Earlier this month, Africa gave the world some very good news. The Economist magazine reported that the continent as a whole had experienced some of the steepest drops in child mortality ever seen anywhere.
Africa's swift economic growth has become a familiar story; but the fact that fewer children are dying than before -- that people's lives are getting better on the ground -- is arguably more heartening than accounts of improvements in African industry or infrastructure or business (though the trends are probably connected).
The figures will bring many countries into line with the Millennium Development Goals, set out more than a decade ago with the ambitious hope of reducing infant deaths by two thirds between 1990 and 2015; and some countries, at this rate, may surpass them. A representative of the Centre for Global Development said it was "the biggest, best story in development." That's certainly something to celebrate!
The fall in infant mortality rates is widespread across the continent, in countries large and small, Muslim and Christian. Three countries, Senegal, Rwanda and Kenya, have lowered child mortality by 8 percent. No single factor accounts for the speed of the change, The Economist said, but better government, better policies and new technology probably have something to do with it. It is an astonishing transformation.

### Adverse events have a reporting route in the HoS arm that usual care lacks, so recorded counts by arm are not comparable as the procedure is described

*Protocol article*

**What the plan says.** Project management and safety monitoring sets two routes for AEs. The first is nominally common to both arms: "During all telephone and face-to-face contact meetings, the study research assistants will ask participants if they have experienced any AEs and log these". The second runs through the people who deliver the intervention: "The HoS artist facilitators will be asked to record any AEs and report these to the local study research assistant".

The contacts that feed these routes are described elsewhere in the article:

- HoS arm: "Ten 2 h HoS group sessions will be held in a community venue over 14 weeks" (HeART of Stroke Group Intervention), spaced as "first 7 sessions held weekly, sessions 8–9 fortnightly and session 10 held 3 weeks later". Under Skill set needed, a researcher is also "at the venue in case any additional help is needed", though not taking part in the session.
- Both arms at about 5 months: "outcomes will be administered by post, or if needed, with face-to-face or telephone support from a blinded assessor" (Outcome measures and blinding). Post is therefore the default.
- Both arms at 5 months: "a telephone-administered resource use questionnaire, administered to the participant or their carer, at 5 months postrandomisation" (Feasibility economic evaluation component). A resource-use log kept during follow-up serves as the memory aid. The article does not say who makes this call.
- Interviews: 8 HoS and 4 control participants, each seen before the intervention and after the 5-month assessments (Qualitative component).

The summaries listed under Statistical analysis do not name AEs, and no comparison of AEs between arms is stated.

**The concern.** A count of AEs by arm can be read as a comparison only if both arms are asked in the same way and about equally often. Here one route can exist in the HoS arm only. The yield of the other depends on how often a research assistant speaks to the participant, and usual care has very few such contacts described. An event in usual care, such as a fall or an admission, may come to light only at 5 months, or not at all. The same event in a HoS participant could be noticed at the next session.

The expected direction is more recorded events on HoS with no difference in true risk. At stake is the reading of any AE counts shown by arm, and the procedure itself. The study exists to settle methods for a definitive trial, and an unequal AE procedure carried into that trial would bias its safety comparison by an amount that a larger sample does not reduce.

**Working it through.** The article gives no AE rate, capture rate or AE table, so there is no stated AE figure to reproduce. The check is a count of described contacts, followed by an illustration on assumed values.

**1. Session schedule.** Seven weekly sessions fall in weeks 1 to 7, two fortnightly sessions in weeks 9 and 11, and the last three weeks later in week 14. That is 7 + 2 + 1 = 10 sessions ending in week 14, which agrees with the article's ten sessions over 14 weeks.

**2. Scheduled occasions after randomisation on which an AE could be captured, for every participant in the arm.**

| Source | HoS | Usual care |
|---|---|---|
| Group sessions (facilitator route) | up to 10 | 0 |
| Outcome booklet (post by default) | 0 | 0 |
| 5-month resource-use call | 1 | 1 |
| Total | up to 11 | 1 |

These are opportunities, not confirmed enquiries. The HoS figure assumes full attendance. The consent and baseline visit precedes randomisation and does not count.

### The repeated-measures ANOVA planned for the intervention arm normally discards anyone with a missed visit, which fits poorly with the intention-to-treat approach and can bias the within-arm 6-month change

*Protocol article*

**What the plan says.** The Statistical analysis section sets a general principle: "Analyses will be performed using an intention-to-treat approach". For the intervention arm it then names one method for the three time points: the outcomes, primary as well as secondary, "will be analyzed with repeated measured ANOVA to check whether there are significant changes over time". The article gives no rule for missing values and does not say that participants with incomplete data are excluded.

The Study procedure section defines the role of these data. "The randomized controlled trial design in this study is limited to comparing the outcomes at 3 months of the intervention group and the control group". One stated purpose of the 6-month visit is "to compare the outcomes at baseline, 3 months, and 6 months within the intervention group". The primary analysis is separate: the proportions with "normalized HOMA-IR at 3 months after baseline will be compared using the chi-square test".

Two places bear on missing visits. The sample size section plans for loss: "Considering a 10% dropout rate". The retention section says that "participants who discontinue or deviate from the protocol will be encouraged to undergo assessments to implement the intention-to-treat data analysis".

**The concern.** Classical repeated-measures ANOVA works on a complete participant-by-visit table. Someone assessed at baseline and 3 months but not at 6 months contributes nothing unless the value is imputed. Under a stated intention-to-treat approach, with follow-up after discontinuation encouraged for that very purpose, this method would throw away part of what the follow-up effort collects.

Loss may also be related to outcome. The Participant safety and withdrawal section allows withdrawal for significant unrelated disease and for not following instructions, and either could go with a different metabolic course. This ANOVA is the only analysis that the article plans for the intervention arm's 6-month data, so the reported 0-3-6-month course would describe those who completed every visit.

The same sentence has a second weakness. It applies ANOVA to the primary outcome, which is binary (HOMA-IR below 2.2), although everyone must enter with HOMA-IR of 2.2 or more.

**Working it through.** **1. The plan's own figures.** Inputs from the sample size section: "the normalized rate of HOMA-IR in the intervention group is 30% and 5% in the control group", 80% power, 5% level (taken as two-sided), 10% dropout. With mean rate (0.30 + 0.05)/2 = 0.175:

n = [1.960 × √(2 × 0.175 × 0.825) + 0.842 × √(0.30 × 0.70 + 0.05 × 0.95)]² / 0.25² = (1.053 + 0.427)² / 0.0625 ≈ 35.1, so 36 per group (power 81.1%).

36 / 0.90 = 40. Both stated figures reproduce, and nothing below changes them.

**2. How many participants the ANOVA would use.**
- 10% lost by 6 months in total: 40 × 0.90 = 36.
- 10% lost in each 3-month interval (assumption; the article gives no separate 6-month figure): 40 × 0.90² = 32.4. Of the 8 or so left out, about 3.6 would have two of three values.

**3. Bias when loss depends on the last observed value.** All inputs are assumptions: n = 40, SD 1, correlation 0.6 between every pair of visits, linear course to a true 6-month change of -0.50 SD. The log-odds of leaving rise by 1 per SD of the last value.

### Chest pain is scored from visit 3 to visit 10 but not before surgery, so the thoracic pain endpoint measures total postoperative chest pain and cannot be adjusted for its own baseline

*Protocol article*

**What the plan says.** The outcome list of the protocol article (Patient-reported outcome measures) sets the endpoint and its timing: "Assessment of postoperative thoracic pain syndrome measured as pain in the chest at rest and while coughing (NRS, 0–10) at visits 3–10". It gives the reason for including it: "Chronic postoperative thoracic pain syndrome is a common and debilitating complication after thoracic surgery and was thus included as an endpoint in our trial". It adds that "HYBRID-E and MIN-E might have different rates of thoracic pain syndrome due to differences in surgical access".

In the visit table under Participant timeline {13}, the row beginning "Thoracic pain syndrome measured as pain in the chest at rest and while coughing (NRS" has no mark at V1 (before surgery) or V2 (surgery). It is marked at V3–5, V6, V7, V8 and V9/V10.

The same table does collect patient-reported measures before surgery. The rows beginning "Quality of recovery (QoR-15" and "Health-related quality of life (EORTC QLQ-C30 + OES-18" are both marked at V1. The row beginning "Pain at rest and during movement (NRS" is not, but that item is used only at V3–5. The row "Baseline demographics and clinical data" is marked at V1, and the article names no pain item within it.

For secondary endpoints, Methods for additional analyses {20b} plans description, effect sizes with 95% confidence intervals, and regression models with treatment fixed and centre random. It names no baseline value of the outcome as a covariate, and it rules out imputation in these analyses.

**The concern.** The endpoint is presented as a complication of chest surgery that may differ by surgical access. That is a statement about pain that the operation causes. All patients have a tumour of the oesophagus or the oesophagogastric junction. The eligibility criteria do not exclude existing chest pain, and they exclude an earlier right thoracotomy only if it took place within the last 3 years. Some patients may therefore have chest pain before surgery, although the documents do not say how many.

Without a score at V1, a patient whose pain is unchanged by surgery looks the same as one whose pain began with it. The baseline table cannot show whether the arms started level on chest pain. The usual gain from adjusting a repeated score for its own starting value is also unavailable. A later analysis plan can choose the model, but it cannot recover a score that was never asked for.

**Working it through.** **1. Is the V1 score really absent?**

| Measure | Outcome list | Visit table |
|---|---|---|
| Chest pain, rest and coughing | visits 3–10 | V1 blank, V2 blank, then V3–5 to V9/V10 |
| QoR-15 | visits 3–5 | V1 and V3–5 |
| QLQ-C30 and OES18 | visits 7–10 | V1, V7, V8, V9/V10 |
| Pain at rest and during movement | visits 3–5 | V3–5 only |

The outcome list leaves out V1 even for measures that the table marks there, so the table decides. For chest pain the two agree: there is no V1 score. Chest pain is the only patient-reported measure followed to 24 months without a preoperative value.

Such widespread progress is great to hear about and it's also something we need to sustain. Children are the weakest and most vulnerable among us -- and the extent to which the global community stands by when they suffer says something about us all. We must aim to create a future in which infant mortality plays no part.
We will be discussing this and other vital issues at my Dialogue for Action Africa conference in Gabon next month. But it's a wonderful thing that we see such vast improvements in Africa's fortunes. There is plenty for Africans to be proud of.